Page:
The Spanish had firmly established Missions or ranches in Mexico in the 1500s. By the early 1700s the Spanish were moving herds north into Texas to support the missions they had established in the Rio Grande and San Antonio River Valleys.
Eventually ranching in Texas changed from missions to private owners.
As the number of cattle ranches grew, disputes sometimes arose when ranchers lost track of which cattle they owned. The Spanish government began ordering cattle owners to put brands, or identification marks made with hot metal, on their cattle.
Tejano ranchers staged the first cattle drives in Texas, herding groups of cattle south of the Rio Grande to supply beef to Spanish military out-posts. Cattle ranching soon became an important part of the region’s economy.
As U.S. settlers arrived, ranching spread to other areas, each having their own advantages.
East Texas ⇨ closer to the cattle markets
Central/ South Texas ⇨ rich prairie grasses and moderate climate
Texas Cattle industry slowly expanded in the 1840s. Some Texans began driving cattle to out-of-state markets, like New Orleans, Ohio and California.
Ranchers faced many challenges. Cattle rustlers, or thieves, threatened the herds. They also had difficulty getting to the markets. Traveling with cattle to the markets was difficult and dangerous.
The Texas Longhorns
The longhorn appeared in Texas in the mid 1800s. This new breed of cattle developed as Spanish breeds mixed with English cattle bought by U.S. settlers. These lean animals could endure hot weather as well as cold. In addition, longhorns were resistant to the cattle disease commonly called Texas fever.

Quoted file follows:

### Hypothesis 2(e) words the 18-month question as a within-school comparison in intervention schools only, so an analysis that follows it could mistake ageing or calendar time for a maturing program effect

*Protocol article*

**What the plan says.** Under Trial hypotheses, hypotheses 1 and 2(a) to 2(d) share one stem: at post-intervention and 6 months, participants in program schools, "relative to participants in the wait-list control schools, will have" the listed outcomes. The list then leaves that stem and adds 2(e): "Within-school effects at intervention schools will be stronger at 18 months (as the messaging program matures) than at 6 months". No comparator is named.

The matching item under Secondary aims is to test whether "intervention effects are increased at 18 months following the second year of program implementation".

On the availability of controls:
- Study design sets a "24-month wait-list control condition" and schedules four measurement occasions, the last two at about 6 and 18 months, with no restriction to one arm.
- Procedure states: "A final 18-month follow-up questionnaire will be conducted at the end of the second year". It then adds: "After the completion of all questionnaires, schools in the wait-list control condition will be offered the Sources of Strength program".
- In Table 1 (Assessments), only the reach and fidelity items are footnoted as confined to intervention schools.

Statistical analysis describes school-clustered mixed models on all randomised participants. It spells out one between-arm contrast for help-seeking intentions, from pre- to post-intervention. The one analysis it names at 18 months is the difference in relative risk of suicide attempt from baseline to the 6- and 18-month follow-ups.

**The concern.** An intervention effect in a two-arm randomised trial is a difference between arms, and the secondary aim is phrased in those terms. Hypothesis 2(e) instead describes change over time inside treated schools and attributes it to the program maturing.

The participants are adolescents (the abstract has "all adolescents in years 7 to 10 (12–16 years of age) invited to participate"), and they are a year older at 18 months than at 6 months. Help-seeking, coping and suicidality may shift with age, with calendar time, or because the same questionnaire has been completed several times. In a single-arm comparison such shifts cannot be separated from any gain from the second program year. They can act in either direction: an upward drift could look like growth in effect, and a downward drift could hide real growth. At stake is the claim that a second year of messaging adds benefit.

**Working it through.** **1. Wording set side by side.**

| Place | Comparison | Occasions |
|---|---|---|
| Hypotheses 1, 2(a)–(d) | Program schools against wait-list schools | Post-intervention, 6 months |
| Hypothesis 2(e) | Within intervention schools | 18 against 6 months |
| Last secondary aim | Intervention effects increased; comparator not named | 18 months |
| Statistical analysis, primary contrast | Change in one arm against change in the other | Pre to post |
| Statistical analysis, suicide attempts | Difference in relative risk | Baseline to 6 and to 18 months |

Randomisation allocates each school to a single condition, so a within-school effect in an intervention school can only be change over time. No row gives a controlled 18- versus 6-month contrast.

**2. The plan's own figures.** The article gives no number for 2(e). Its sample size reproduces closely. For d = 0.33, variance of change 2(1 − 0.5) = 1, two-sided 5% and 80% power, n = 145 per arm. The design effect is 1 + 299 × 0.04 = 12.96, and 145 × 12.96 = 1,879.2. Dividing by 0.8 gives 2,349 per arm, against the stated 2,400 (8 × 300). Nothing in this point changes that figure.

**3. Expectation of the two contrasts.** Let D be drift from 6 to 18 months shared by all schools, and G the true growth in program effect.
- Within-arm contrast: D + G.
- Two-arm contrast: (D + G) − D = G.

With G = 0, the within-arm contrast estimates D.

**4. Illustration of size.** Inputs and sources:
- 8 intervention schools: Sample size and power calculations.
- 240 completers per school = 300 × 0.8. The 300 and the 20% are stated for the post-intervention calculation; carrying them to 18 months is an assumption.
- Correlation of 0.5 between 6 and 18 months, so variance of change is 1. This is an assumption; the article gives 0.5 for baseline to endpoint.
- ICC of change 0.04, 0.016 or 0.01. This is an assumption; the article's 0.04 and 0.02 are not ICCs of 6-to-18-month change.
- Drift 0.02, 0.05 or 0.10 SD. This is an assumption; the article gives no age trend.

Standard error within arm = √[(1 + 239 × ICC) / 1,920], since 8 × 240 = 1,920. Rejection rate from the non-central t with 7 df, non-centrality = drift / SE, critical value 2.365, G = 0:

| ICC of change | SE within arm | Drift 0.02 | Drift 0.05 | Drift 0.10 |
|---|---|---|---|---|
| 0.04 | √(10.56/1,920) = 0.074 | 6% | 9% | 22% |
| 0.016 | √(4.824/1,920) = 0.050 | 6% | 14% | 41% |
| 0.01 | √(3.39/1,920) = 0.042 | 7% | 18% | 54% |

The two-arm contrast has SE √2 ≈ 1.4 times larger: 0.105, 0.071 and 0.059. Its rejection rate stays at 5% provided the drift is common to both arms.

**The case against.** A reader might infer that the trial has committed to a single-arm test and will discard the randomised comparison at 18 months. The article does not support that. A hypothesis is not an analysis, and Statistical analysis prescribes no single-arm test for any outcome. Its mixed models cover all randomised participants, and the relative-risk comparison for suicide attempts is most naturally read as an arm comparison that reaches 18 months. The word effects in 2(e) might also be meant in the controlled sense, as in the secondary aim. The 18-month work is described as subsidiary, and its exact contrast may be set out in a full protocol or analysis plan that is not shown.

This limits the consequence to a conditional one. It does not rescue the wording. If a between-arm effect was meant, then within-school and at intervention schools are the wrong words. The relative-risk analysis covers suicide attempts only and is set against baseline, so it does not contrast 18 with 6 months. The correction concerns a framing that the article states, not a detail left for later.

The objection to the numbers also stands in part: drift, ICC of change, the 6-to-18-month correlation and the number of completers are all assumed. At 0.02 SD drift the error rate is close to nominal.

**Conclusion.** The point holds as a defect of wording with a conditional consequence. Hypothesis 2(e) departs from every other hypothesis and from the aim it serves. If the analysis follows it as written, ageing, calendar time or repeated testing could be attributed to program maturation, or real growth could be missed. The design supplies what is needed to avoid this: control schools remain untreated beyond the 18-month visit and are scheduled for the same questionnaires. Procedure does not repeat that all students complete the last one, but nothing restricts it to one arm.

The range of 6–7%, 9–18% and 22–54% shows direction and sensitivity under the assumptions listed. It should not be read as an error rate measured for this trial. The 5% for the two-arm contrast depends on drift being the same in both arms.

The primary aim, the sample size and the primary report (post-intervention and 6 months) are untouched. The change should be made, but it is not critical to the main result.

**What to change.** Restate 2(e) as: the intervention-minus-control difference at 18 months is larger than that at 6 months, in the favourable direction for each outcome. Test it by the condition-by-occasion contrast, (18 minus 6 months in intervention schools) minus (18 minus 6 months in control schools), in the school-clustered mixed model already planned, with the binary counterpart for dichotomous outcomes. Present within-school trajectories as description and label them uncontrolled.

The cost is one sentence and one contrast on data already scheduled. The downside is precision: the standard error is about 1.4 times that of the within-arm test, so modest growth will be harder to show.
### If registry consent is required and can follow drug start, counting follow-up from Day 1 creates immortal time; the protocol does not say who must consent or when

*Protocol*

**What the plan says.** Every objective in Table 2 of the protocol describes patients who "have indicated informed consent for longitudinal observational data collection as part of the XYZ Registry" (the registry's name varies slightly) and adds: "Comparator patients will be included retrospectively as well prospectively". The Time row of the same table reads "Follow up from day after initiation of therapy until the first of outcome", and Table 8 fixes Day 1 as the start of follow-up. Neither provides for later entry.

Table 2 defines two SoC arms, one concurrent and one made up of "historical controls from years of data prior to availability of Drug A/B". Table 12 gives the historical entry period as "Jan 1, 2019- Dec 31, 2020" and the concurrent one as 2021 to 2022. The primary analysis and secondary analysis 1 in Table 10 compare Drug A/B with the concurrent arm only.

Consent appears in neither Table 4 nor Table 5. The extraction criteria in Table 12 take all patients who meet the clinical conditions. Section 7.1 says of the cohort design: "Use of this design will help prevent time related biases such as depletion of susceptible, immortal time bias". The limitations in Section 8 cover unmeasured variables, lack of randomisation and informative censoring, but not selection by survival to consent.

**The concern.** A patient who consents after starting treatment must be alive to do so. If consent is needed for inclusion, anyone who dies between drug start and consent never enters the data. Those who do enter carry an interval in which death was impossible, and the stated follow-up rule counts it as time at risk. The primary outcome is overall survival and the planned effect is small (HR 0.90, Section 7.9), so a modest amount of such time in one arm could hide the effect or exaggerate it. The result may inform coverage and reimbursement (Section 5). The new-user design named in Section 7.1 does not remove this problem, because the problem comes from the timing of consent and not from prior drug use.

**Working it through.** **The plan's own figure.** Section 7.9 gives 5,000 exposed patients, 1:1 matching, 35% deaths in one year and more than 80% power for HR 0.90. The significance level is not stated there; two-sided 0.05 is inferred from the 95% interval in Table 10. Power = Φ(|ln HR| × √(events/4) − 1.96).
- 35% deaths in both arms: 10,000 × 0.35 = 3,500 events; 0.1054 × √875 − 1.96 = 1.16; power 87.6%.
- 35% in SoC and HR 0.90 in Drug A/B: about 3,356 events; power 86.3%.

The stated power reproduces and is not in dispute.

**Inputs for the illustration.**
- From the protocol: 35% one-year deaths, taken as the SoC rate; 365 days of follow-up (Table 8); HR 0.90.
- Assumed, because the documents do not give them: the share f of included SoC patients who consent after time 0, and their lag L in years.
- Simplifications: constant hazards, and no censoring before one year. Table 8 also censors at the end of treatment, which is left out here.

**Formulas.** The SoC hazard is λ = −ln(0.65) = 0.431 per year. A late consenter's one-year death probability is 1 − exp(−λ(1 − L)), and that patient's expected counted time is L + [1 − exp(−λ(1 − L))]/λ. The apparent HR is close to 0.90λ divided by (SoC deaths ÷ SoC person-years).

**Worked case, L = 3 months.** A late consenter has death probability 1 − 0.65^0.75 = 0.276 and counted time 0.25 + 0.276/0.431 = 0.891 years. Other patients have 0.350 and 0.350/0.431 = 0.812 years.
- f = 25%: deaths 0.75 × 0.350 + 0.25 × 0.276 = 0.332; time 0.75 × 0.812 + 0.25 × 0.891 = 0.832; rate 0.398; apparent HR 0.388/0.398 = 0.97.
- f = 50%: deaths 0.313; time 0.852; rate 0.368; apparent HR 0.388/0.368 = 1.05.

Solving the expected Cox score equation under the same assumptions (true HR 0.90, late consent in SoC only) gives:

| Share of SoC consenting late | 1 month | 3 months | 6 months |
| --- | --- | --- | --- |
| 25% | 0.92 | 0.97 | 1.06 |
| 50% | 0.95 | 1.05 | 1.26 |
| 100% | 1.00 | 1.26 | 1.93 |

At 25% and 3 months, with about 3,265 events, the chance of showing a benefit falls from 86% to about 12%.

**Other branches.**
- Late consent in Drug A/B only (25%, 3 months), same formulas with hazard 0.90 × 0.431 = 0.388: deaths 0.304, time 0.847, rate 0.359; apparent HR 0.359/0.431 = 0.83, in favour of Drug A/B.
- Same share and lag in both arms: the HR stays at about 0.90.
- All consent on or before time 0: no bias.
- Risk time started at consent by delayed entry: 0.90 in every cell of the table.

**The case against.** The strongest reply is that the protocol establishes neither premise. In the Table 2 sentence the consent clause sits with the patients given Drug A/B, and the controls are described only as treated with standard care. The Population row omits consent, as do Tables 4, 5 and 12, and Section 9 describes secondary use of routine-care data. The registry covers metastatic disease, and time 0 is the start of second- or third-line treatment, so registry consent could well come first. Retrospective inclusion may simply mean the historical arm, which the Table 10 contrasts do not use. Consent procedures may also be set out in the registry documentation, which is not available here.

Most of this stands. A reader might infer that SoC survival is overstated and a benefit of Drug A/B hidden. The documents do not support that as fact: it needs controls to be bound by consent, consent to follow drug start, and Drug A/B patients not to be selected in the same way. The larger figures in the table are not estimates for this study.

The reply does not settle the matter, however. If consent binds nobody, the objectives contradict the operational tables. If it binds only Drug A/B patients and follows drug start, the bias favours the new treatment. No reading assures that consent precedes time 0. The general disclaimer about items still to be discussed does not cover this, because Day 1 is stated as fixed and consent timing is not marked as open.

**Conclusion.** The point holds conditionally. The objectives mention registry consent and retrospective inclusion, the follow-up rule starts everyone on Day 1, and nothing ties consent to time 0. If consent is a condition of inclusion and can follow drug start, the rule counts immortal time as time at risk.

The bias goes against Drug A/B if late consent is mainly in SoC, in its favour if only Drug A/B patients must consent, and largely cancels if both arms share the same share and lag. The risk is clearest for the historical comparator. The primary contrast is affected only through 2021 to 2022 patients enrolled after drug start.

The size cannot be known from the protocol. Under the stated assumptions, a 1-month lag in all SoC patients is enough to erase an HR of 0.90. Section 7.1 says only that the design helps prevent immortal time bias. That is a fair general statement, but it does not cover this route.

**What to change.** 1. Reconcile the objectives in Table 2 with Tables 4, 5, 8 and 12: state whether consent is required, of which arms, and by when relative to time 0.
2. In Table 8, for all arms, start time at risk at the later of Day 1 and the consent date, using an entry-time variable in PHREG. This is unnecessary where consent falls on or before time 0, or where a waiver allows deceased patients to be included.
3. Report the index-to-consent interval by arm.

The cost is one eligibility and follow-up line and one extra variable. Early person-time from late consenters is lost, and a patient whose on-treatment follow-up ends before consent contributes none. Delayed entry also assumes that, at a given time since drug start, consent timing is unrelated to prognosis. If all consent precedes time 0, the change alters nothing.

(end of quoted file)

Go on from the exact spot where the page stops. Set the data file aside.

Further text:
Longhorns became more valuable as cattle ranching grew in Texas. When the Civil War broke out, the demand for Texas beef increased rapidly. The Confederate army needed to feed the troops. However, as the war dragged on, Texans found it difficult to move their cattle to the war front.
By 1863the Union army had blocked trade from Confederate states, including Texas. By the end of the Civil War, about 5 million cattle roamed the state. This is what led to the increase in the cattle trade.
Texas Cattle Trails
The Cattle Drives
Demand for beef outpaced supply in the Northeast. Texas cattle was more valuable in the Northeast. Cattle that sold for $3 or $6 a head in Texas, sold for $38 in Kansas or $80 in New York.
Such high profits convinced Texas ranchers that they could make large profits by raising more cattle.
By 1865, stockyards, or huge holding pens, and packing houses were opening in Chicago.
Soon, more beef-processing plants were built farther west, in St. Louis and Kansas City. These plants were built to prepare the beef for shipment to cities in the North and East. Railroads connected cities in Midwestern states such as Missouri with the larger cities in the Northeast. To reach these additional markets, Texas ranchers needed a way to get their cattle to their nearest railroad lines.
Cattle drives provided the answer. During the fall and winter, cattle grazed on the open range, or unfenced lands, of Texas. As spring approached, cowboys gathered cattle together in a roundup. Cowboys caught as many mavericks as possible and branded them to establish ownership of the animals. When the grass turned green in the spring, cowboys drove the cattle north.
During one large cattle drive in 1866, cowboys moved about 260,000 cattle north over the Sedalia Trail, which became known as the Shawnee Trail. This trail led from South Texas through IndianTerritory to Sedalia, Missouri.
Toward the end of the trail, problems arose. As huge herds moved through the land, farmers’ crops were sometimes trampled.
The longhorn also infected many other cattle by giving them ticks that carried Texas Fever.
This upset farmers, and Kansas and Missouri passed laws in an attempt to stop the cattle drives, and farmers began to turn back the Texas herds.